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Economy

Economic Data (USA)

Tuesday, September 30, 2008

Consumer Confidence Index (CCI) for September 2008

The Consumer Confidence Index (CCI) for this month (September 2008) was released by The Conference Board this morning:

Predicted: 55.0
Actual: 59.8

The "predicted" figure is what economists and Wall Street forecasters were expecting, while the "actual" is the true or real figure.

Every month, The Conference Board sends a questionnaire to 5,000 U.S. households. Survey participants are polled about their feeling regarding the current U.S. economy, the future of the U.S. economy, and about their own fiscal circumstances. On average, 3,500 participants complete and return the 5-question survey.

The baseline "100" score for the CCI is linked to 1985 survey data.

When consumers feel good about the economy, they tend to do more spending, and vice versa.

Based in New York City, The Conference Board is a private, not-for-profit organization with a mission to, "create and disseminate knowledge about management and the marketplace to help businesses strengthen their performance and better serve society."

The CCI is almost always released on the last Tuesday of the month.

Last month, the CCI was 56.9

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Monday, September 29, 2008

Personal Income & Consumer Spending Report for August 2008

Earlier today, the Commerce Department's Bureau of Economic Analysis released their report on Consumer Spending and Personal Income during August 2008:

Personal Consumption Expenditures
(a.k.a. Consumer Spending)
Predicted: +0.2%
Actual: + less than 0.1%

Personal Income
Predicted: +0.2%
Actual: +0.5%

The above percentages represent the month-to-month change in Consumer Spending and Personal Income for the entire United States. The "predicted" figure is what economists and Wall Street forecasters were expecting, while the "actual" is the true or real figure.

Click here to view the full Commerce Department report (PDF).

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Friday, September 26, 2008

All 3 Majors Declined On The Week

All 3 majors lost points on the week. Congress rejected the Bush administration's $700 billion plan to purchase Wall Street's bad debt; investors reacted to the failed initiative by selling equities. On Monday, the Dow Jones Industrial Average (DJIA) fell by 777.68 points (6.98%) while the S and P 500 lost 106.62 points (8.79%).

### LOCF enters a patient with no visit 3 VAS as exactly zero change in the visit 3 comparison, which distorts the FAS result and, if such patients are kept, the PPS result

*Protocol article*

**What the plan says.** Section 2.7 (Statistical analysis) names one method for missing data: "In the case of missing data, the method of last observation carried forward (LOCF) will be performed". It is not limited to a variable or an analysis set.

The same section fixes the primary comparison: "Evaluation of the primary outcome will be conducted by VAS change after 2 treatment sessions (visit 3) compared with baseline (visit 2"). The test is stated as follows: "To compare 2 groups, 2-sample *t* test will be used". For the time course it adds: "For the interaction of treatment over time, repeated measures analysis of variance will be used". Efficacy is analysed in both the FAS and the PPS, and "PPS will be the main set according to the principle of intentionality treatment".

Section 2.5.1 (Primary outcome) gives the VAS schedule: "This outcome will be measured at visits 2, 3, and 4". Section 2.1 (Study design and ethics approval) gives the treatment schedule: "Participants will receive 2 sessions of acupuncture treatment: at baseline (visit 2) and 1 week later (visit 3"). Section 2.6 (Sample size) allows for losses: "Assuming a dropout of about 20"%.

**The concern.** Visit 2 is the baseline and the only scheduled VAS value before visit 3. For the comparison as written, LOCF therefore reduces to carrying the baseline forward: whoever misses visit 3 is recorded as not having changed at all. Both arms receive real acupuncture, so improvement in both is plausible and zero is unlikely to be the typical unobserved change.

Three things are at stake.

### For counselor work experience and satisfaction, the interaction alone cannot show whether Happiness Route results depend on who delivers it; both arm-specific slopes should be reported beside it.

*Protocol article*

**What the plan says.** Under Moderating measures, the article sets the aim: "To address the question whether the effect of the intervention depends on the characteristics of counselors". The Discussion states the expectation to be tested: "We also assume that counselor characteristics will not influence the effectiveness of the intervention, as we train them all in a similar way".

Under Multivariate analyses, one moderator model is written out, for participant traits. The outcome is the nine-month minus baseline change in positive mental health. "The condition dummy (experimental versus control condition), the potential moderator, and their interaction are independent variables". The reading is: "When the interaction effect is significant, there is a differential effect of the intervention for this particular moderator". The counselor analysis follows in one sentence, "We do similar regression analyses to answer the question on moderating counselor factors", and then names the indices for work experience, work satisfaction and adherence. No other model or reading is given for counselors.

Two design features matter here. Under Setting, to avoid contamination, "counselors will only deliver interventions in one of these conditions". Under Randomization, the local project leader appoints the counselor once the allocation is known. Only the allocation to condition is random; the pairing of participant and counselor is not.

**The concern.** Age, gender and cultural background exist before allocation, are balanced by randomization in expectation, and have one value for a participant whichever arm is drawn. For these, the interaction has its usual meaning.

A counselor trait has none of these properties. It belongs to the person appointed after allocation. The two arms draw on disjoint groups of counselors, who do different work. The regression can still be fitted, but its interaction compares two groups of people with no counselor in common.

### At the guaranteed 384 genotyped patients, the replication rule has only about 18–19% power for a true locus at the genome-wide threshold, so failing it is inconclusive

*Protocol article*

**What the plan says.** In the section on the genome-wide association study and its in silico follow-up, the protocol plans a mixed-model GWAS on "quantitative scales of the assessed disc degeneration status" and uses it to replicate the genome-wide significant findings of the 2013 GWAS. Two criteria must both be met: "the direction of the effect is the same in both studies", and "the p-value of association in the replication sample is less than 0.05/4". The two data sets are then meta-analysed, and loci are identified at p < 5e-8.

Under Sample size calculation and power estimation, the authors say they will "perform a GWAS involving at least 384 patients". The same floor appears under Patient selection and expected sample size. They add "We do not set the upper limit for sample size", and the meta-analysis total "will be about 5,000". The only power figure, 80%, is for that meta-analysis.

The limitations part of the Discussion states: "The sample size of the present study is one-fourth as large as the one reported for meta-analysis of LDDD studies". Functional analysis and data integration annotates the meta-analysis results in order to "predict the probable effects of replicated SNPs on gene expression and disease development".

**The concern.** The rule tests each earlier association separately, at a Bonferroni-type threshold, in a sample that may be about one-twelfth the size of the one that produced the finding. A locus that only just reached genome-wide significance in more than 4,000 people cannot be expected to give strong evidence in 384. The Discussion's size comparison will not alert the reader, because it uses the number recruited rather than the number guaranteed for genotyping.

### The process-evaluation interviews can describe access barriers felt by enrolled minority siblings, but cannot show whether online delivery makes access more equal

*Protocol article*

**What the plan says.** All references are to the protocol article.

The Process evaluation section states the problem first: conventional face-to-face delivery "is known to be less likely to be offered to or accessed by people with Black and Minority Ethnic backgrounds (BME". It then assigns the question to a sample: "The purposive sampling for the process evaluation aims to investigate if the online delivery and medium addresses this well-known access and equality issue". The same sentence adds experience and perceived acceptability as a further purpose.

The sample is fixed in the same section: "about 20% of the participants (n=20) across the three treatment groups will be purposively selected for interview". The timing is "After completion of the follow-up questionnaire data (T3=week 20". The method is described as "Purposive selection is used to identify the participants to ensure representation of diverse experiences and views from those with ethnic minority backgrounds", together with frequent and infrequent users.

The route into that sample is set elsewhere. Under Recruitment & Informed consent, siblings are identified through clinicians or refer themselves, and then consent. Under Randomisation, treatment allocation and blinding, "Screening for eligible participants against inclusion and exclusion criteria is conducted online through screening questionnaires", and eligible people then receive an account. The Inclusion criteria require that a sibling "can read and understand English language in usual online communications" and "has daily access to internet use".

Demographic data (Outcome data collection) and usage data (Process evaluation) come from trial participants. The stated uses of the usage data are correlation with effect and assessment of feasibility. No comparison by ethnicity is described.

For the week, the DJIA shed 245.31 points (-2.154%), the NASDAQ Composite Index lost 90.56 points (-3.983%), and the S&P 500 Index fell by 42.07 points (-3.352%).


Summary of The U.S. Markets for Today:

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DJIA: Closed @ 11,143.13 (+121.07)

NASDAQ: Closed @ 2,183.34 (-3.23)

S and P 500: Closed @ 1,213.01 (+3.83)

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NYMEX Crude Oil Future closed @ $106.89/barrel

NY Spot Gold closed @ $877.80/ounce

In New York, The U.S. Dollar buys 0.6843 Euros

In New York, The Euro buys 1.4614 U.S. Dollars

The Federal Funds Target Rate is 2.00%

10-Year Treasury Note Yield is currently @ 3.827%

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Gross Domestic Product (GDP) "Final" Released Today for Q2, 2008

The final, real U.S. Gross Domestic Product (GDP) report for the second quarter of 2008 was released this morning:

Predicted: +3.3%
Actual: +2.8%

The above percentages represent the quarter-to-quarter change in the Gross Domestic Product for the United States. The "predicted" figure is what economists and Wall Street forecasters were expecting, while the "actual" is the true or real figure. The GDP report is produced by the U.S. Commerce Department's Bureau of Economic Analysis.

Today's final GDP report contains the most authoritative data for Q2, 2008.

The GDP is a very broad measure of economic activity for the entire United States, covering all sectors of the economy. The Commerce Department defines real GDP as, "the output of goods and services produced by labor and property located in the United States."